Rent Increases

Take a look at the RAHU Guide to Rent Increases here.
You have the right to 60 days notice, and during this 60 days, you have a right to challenge it if you think it might be excessive.

What’s changed:

For all tenancies:

  • Your landlord must give you 60 days notice of the proposed increase
  • The proposed rent increase must be submitted to you via the standard form.
  • On this form, your landlord must include the method by which the rent increase was calculated. The rent increase cannot be greater than the amount calculated using this method. 
  • If you believe the increase to be excessive, you have a right to challenge it
  • You must challenge the increase within 30 days of receiving the form
  • You can find out if the increase is excessive by comparing it to the rental market and Consumer Price Index (CPI)
  • You can challenge the rent increase by ticking the box on the rent increase form, adding your contact number, and emailing this to [email protected]  

What counts as excessive?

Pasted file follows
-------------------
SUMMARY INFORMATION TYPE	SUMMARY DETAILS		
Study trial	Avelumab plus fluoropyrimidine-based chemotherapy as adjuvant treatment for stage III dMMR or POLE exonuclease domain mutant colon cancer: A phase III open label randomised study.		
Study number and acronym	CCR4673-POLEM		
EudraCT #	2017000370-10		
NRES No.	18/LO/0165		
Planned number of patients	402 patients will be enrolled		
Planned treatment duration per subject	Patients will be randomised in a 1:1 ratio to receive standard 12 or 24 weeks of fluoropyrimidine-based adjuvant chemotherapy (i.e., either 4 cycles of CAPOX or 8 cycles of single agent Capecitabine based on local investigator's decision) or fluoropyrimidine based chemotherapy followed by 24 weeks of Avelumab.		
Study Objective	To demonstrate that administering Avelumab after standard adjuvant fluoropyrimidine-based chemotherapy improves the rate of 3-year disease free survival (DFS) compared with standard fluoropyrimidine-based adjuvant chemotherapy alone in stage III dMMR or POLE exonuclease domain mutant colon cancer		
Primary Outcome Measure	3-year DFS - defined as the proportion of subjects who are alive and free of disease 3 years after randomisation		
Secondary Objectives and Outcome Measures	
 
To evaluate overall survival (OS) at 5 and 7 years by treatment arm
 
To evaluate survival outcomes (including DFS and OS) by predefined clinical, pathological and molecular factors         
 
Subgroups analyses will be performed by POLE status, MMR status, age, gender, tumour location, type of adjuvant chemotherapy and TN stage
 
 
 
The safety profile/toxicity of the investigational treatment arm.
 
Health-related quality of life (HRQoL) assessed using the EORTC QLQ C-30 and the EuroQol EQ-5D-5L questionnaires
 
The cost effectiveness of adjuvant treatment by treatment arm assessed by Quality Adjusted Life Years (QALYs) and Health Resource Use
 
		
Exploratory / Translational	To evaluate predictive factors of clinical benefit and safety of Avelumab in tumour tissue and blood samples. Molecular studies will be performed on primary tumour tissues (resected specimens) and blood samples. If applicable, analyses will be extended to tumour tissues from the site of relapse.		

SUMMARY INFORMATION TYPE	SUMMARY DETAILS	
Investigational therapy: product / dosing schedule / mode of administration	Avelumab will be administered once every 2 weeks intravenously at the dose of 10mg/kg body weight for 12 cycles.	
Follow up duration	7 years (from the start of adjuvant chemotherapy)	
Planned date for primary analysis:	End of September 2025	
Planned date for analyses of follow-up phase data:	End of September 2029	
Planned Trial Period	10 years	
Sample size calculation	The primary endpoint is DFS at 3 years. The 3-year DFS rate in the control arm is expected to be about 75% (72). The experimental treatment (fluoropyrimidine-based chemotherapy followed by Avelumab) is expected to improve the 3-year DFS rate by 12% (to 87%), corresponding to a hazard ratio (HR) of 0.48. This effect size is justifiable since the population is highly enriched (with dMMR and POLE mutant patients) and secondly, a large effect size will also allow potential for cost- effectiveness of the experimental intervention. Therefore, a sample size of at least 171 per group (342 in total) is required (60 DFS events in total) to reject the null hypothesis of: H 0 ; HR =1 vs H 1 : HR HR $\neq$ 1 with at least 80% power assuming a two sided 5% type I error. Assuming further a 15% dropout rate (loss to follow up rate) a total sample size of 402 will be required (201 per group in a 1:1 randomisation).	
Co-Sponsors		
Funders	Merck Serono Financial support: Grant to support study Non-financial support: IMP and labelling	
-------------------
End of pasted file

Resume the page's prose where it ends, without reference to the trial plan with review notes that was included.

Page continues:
As a union we stand against the right for housing to be dictated and dependent on market forces.
For us renters stuck in the private market, the legislation defines ‘excessive’ by the rental market and its supply and demand.

To make sure we can fight back against excessive increases after March, we’ve crunched the numbers.

Consumer Affairs Victoria states the measurements used to calculate this are the current Consumer Price Index (CPI) or the Statewide Rent Index (SRI)

The current Consumer Price Index (from 2021) is 0.9% (ABS January 2021)

Statewide Rent Index (SRI) for last quarter (Sep. 2020) decreased -3.6% (DHHS Rental Report 2020)

Due to the rental market significantly decreasing over 2020, 
If your landlord attempts to increase your rent by over 1% from what you’re currently paying, you may want to challenge it.

Download the form to challenge a rent increase here

My landlord/agent has sent me an email saying they are increasing the rent
This is not in the correct form, and is therefore not valid.
Contact us for support: [email protected]

Further resources:

Consumer Affairs Victoria: Rent Increases

Download the form to challenge a rent increase here